Apparently, British schools are getting into book burning these days.
A response, or so it says on today's news, to the fact that a few inner city urchins think it's clever to stab each other of an evening instead of watching Eastenders, developing obesity or shoplifting.
Carol Ann Duffy is not the only writer affected by the cull on independent thought, however.
Children are being barred from reading the autobiographies of other such literary heavyweights as former Spice Girls Geri Haliwell and Victoria Beckham, for fears that reading about eating disorders will cause young girls to ditch their lunchtime sandwiches and pick up laxatives instead, while teachers can do nothing but look on, helplessly. The work of Grace Nichols, the author of 'Fat Black Women's poetry' and a long-time favourite of the inner-city teaching establishment (see title), is similarly affected, as teachers fear Nichols' enthusiasm for body fat may also lead youths to develop an unhealthy body image.
The obcenely violent collective works of literary gore-mongerer Geoff Chaucer have been banned outright from all schools, and a major question mark now hangs over the work of one Bill Shakespeare, whose writings include incest, images of racial and sexual bigotry, extreme violence and several incidents of knife crime.
Happily, these are moves that will have little effect on state schools in inner city areas, as they stopped teaching literature by dead white men years ago.
Elsewhere in the country, Argos is thinking of withdrawing kitchen knife sets from its shelves in case such deadly weapons should find their way into the hands of anyone under the age of 24.
And perhaps most shockingly, Copydex 'pyres' are being lit from coast-to-coast, like a modern day Armada, as teachers, ever wary of the intellectual frailty of our nation's youth (after all, they're largely responsible for it), fear access to glue may lead teenagers to a life of misery and drug addiction.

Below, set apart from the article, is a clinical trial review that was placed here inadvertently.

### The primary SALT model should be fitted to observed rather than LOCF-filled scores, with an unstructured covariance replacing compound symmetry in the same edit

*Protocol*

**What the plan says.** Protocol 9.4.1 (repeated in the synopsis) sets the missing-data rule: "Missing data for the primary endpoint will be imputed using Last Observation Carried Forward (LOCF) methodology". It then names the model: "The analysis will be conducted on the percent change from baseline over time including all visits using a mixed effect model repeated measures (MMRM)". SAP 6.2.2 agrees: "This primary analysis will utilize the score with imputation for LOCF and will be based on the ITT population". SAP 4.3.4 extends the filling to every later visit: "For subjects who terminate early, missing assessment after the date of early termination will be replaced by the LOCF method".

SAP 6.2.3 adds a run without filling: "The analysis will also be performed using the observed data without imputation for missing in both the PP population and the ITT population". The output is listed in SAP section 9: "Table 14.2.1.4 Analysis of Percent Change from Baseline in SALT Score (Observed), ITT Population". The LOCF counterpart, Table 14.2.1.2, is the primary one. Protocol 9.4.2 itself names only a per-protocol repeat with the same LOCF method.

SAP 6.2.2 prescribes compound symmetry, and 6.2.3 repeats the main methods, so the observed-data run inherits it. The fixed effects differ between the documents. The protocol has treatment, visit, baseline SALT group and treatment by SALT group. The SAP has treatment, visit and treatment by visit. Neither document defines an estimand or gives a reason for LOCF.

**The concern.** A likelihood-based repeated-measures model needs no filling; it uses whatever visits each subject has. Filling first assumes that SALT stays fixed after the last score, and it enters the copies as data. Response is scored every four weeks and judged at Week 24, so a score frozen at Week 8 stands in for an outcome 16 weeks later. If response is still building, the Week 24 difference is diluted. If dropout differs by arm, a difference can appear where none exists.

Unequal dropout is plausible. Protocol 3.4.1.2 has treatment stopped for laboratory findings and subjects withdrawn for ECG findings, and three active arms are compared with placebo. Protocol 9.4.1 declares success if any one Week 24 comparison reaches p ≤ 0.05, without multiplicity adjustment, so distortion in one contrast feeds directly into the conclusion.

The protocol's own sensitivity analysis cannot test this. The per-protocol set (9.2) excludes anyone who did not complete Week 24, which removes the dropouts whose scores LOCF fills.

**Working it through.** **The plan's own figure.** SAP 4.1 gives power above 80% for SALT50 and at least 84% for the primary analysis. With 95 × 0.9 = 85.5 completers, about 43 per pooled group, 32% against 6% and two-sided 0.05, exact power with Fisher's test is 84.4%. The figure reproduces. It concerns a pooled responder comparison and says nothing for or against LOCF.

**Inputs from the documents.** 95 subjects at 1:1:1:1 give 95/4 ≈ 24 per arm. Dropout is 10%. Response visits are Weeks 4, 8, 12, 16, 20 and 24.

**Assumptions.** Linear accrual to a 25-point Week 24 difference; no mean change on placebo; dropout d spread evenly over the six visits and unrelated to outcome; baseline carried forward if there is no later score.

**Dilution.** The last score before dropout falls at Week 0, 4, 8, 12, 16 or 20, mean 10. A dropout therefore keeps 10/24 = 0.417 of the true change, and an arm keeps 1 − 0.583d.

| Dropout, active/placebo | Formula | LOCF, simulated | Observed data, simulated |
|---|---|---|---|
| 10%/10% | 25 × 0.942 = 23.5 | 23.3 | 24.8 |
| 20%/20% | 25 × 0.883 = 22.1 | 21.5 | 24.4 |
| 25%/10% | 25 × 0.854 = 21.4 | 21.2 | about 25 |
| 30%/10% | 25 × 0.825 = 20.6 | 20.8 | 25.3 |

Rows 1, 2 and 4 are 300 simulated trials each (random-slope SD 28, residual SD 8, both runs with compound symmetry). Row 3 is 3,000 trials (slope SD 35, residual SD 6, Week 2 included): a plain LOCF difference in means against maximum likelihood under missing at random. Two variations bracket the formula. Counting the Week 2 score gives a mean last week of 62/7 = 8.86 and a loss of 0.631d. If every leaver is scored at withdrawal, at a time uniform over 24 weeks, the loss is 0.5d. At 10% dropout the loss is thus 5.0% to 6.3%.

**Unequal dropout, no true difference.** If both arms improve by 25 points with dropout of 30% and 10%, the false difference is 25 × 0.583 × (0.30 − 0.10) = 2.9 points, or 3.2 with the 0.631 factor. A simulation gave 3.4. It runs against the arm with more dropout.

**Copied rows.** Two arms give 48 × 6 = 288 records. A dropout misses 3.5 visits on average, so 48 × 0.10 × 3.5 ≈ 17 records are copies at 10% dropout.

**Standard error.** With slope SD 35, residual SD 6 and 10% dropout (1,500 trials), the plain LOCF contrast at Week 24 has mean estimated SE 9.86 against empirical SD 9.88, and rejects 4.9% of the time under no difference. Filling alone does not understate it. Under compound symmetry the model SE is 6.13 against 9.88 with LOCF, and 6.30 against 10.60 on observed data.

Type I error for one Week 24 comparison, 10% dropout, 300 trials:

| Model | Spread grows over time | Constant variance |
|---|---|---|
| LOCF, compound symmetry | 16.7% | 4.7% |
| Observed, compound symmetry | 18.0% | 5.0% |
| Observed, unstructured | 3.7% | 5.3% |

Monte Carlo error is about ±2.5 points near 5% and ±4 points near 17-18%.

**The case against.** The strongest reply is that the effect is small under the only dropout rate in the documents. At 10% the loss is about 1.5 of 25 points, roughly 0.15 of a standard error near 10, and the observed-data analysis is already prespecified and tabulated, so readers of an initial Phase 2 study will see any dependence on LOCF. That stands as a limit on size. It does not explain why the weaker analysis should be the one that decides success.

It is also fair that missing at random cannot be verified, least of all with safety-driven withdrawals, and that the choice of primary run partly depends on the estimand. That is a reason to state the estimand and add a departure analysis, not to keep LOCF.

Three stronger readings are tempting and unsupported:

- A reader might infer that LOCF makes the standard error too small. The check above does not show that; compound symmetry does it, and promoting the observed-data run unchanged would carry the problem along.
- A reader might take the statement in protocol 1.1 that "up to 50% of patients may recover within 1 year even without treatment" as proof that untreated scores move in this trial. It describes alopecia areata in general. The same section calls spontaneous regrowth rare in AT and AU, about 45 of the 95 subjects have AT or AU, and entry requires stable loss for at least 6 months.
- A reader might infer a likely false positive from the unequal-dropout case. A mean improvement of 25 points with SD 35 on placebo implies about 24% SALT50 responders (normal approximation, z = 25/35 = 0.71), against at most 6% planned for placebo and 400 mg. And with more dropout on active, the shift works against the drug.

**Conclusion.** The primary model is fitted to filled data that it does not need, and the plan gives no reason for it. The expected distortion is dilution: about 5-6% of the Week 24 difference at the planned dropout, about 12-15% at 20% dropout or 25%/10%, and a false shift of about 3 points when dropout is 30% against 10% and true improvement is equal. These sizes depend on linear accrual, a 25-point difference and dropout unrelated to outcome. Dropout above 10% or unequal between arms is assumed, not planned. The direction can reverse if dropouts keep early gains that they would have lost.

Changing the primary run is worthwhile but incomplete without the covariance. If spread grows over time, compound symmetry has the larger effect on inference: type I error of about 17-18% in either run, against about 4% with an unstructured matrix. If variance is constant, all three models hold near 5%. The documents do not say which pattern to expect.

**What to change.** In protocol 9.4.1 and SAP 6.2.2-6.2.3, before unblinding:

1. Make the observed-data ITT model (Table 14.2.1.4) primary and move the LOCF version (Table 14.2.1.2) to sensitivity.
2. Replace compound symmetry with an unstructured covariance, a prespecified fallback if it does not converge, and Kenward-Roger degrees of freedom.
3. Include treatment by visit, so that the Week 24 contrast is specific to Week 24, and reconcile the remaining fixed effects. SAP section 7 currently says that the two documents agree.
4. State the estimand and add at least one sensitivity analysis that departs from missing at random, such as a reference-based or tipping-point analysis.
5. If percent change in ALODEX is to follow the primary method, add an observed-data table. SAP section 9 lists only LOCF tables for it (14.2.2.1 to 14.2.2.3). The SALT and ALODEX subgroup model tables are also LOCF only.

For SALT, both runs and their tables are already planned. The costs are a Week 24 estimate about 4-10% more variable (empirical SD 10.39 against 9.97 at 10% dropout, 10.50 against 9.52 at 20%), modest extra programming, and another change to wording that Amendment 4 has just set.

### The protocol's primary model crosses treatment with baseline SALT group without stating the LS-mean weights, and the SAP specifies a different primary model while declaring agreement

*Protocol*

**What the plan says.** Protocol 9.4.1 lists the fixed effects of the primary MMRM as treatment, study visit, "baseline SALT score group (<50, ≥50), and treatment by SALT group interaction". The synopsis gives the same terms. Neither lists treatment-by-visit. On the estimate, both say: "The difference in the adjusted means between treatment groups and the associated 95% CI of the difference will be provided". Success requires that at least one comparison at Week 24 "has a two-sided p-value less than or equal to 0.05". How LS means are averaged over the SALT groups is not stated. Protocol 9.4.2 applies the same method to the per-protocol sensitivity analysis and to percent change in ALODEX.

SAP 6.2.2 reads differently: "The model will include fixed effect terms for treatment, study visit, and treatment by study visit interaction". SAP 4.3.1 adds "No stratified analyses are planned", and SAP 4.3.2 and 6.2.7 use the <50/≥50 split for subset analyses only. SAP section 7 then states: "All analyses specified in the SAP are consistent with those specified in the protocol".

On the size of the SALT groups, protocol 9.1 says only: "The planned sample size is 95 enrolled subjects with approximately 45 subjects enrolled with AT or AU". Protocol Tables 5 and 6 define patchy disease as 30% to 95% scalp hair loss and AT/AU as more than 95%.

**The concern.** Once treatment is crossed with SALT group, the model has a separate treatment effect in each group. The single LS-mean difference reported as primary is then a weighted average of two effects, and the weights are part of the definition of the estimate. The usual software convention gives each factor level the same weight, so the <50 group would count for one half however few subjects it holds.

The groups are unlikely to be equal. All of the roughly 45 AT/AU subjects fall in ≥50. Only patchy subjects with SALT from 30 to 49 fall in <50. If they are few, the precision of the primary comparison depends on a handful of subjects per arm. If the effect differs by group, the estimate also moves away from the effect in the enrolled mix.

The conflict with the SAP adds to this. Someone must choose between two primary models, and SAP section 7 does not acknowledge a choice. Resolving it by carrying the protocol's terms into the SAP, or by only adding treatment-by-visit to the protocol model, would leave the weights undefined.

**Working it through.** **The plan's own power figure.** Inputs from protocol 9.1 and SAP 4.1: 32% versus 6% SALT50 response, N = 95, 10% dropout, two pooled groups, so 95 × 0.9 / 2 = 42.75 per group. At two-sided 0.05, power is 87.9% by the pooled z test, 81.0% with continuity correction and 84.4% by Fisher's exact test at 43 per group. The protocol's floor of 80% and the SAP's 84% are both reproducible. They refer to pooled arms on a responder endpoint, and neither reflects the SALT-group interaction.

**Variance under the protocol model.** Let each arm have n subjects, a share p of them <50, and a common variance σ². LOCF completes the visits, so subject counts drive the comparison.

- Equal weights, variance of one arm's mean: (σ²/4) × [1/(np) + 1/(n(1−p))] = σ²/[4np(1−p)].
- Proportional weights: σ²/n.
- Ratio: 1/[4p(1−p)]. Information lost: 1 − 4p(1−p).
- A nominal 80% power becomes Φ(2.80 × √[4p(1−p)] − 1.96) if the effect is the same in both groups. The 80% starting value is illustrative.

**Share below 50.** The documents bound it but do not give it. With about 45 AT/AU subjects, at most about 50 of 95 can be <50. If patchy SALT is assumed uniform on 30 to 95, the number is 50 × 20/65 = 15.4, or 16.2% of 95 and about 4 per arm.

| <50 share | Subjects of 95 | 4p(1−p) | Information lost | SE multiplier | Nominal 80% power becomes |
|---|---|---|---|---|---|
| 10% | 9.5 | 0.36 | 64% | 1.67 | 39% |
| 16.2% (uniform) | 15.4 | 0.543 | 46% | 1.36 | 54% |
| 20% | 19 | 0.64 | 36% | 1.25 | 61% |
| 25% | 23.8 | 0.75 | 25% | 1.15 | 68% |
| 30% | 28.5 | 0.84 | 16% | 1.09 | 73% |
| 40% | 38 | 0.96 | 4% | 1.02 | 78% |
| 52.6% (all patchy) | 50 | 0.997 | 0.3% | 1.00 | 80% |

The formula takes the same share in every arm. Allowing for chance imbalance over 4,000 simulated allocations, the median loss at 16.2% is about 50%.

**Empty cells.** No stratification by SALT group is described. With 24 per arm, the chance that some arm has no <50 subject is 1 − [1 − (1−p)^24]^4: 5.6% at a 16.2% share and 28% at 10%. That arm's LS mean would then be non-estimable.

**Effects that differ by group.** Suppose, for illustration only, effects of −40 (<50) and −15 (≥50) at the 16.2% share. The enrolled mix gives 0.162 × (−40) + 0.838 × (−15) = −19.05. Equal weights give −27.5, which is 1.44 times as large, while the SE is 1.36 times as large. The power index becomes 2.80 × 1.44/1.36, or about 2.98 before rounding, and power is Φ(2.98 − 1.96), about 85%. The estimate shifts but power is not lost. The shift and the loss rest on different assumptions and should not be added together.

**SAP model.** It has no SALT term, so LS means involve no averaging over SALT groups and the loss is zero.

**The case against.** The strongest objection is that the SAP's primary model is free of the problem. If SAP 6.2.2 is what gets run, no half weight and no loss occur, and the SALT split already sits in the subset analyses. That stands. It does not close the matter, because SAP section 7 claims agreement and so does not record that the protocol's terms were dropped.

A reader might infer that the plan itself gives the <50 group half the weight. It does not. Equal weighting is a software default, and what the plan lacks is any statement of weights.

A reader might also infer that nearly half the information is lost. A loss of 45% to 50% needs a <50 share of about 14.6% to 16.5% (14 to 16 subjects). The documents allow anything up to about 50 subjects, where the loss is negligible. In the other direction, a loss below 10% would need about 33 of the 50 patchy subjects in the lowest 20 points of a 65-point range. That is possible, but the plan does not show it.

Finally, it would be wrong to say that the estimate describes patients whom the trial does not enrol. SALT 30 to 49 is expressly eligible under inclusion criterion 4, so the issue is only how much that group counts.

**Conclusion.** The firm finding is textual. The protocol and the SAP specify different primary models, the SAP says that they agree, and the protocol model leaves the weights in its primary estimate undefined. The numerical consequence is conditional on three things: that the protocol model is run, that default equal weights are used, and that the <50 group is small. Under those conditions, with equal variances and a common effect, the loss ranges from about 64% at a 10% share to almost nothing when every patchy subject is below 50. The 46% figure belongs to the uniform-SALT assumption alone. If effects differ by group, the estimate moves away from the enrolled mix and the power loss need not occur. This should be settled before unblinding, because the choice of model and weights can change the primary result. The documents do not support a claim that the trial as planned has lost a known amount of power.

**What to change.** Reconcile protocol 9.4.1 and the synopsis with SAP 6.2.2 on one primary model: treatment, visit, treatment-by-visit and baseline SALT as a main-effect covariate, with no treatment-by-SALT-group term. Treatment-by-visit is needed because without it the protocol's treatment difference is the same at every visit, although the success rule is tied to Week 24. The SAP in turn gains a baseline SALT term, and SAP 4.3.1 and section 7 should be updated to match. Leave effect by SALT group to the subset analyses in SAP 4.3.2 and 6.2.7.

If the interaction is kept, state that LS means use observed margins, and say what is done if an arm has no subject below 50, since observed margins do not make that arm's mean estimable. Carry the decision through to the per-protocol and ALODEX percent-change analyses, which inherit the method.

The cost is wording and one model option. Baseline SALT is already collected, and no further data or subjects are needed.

'An exam board is removing a poem about a knife-carrying violent loner from its anthology for GCSE English because of fears over teenage knife crime.
The AQA exam board has decided to withdraw the poem Education for Leisure written by Carol Ann Duffy.
The exam board is writing to schools to advise them to destroy the copies of the anthology - and says it will send replacements not containing this poem.
The poem begins with the line: "Today I am going to kill something. Anything."
It describes the thoughts of a disturbed, isolated individual who feels underappreciated and undervalued and who kills a fly then a goldfish. The poem concludes with this angry loner going outside with a bread knife.
Some teachers have been complaining for years about the poem's inclusion in the anthology.
In 2002, English staff at a school in Hull, East Yorkshire, refused to teach the poem and said they would even tear the page from the book if they had to.
The exam board said the poem had been a "popular choice" for pupils - allowing GCSE English students to debate issues about the state of mind of the poem's narrator.
But a spokeswoman said the board had received a complaint and against a background of fears over teenage knife crime had now decided to drop it from the anthology.
"People will have different views on this - but we have to make a decision in the light of what is currently happening," she said.
The exam board said the decision had not been taken lightly but that the selection of poems had to respond to current "social issues and public concern".
Carol Ann Duffy's literary agent, Peter Strauss, told the BBC's iPM programme that the poem was not a promotion of violence.
"This poem is pro-education and anti-violence. It is not glorifying violence in any way," said Mr Strauss.
"Carol Ann Duffy is a vocational poet for the young. She gets children fired up about language and verse. She talks to more schoolchildren than I've ever met. She's encouraged more people to have a love of words and a love of education than anyone else I know," said Mr Strauss.'